Say I have the following:

int i = 23;
float f = 3.14;
if (i == f) // do something

i will be promoted to a float and the two float numbers will be compared, but can a float represent all int values? Why not promote both the int and the float to a double?

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    This is relevant: stackoverflow.com/questions/759014/… – NPE Jan 18 '15 at 14:11
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    float can represent the range of int values, it just can't represent those longer that 7 digits exactly (and double can't represent more than 15 digits exactly). – Hot Licks Jan 18 '15 at 14:17
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    And in general (exception for values < 32 bits) the rule (similar to most other languages) is to "promote" values in an expression to the closest common representation. (Besides which, 3.14 is never going to compare equal to an int.) – Hot Licks Jan 18 '15 at 14:20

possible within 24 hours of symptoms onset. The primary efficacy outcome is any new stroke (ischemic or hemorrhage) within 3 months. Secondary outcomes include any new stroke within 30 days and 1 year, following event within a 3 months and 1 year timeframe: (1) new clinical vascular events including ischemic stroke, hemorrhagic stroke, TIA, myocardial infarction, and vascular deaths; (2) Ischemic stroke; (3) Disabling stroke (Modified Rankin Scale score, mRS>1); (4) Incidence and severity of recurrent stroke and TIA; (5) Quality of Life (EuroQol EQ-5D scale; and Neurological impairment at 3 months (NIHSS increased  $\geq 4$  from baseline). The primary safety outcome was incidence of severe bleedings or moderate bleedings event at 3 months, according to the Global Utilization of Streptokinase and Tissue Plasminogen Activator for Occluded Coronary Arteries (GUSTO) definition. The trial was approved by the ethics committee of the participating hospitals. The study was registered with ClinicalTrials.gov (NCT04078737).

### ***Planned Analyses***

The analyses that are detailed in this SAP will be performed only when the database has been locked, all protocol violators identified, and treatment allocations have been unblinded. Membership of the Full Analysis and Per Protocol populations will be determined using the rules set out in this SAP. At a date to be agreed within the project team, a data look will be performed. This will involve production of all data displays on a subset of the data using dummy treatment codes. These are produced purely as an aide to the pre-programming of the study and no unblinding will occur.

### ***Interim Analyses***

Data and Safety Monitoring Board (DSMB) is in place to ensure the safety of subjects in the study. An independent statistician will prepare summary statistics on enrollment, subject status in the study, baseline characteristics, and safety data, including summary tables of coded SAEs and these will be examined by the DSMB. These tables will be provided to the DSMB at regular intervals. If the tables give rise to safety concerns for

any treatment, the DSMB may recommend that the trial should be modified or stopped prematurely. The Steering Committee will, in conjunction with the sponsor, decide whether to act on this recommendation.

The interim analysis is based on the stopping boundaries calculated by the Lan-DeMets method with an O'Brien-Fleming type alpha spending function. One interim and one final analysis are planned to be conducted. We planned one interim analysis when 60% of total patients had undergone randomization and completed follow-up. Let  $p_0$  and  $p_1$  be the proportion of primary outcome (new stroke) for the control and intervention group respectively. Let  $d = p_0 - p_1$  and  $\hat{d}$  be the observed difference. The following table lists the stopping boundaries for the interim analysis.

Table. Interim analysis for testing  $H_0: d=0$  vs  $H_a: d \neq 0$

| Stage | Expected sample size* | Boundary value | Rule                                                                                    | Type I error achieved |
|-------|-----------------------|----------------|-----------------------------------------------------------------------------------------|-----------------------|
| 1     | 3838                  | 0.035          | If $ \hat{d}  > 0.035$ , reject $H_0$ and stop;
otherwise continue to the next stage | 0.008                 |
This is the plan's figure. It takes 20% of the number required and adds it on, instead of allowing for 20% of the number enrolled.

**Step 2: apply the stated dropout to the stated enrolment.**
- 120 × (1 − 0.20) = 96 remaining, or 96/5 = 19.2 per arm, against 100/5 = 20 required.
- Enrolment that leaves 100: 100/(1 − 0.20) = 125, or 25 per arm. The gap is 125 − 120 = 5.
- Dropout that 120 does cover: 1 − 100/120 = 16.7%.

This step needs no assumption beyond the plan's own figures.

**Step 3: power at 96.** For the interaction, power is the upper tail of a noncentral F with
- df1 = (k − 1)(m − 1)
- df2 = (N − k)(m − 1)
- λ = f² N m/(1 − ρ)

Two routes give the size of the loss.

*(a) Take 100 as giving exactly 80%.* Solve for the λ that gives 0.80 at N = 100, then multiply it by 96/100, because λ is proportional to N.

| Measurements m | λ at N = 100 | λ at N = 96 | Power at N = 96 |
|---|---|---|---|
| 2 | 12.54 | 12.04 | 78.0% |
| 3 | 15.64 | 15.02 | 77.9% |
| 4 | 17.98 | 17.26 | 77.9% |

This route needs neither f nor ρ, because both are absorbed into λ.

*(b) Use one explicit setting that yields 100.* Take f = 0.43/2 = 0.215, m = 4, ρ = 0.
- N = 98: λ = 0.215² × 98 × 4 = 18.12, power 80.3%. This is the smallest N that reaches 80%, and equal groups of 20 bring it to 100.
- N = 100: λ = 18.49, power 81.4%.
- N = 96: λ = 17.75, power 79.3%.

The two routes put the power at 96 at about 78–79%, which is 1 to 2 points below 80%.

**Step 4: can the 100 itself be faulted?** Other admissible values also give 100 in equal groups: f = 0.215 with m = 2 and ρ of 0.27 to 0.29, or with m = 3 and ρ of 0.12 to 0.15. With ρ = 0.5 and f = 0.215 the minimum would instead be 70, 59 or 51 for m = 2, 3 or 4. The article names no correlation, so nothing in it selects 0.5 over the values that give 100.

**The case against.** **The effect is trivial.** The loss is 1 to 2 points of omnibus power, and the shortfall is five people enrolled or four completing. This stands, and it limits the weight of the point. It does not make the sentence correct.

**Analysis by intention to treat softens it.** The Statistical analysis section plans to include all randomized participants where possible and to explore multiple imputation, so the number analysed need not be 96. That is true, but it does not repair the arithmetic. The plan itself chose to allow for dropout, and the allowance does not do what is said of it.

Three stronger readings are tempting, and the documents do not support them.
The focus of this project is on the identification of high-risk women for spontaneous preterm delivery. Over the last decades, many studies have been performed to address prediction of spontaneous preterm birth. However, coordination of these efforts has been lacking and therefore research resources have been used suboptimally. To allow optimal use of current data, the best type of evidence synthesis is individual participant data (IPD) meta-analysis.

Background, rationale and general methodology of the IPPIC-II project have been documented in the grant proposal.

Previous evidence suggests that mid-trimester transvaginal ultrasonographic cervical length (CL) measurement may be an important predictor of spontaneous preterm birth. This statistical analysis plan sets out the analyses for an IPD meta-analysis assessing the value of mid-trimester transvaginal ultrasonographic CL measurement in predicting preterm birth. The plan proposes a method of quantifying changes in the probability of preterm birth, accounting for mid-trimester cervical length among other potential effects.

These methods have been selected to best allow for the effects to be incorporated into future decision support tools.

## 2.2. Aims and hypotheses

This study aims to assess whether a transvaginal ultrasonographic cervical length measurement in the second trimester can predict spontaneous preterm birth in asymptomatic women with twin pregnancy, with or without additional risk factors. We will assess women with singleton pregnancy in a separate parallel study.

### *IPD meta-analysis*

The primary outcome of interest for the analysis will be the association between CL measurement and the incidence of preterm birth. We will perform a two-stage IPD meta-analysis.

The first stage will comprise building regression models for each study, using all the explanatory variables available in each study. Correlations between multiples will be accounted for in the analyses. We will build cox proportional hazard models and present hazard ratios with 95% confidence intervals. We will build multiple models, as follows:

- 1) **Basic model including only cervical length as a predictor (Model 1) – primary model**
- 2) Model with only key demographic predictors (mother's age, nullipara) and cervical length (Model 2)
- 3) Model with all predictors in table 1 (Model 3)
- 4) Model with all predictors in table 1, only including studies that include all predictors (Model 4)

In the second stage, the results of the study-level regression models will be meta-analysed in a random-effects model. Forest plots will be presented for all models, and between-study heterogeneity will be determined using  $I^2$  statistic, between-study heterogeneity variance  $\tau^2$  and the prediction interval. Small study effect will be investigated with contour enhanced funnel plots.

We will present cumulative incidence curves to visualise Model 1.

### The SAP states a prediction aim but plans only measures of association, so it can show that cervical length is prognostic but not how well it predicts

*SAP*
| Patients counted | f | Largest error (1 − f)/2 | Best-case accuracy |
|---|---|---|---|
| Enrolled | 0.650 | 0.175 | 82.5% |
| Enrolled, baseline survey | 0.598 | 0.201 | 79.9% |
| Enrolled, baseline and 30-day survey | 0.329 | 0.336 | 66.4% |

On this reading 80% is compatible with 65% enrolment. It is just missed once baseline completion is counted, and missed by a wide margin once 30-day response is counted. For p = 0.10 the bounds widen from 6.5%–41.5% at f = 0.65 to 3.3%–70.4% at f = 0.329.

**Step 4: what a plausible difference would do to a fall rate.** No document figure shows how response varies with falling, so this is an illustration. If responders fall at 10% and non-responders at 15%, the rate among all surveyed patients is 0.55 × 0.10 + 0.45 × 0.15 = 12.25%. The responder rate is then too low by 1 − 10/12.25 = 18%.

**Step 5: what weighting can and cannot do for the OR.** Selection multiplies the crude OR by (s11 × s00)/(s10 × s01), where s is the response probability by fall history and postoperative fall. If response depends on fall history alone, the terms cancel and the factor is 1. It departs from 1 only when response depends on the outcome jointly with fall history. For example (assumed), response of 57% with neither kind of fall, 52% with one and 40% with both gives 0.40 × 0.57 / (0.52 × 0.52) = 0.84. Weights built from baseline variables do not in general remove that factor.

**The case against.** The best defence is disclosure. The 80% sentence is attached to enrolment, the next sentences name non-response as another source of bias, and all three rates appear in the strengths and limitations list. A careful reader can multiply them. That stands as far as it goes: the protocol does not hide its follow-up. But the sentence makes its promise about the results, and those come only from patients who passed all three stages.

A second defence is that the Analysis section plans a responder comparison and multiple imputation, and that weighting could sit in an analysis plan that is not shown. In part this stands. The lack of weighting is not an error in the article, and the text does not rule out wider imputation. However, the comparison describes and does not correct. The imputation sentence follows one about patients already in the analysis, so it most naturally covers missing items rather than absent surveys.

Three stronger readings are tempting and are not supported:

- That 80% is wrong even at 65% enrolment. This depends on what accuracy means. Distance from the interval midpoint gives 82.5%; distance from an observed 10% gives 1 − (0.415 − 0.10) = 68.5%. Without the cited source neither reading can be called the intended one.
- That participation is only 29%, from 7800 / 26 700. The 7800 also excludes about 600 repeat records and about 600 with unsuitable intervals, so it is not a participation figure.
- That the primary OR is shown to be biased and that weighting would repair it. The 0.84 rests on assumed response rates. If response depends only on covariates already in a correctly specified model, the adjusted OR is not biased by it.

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    probably because C did it that way – fredoverflow Jan 18 '15 at 14:29
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    One should of course also consider that == on floats is often a bad idea... – JF Meier Jan 18 '15 at 19:58
up vote 67 down vote accepted

When int is promoted to unsigned in the integral promotions, negative values are also lost (which leads to such fun as 0u < -1 being true).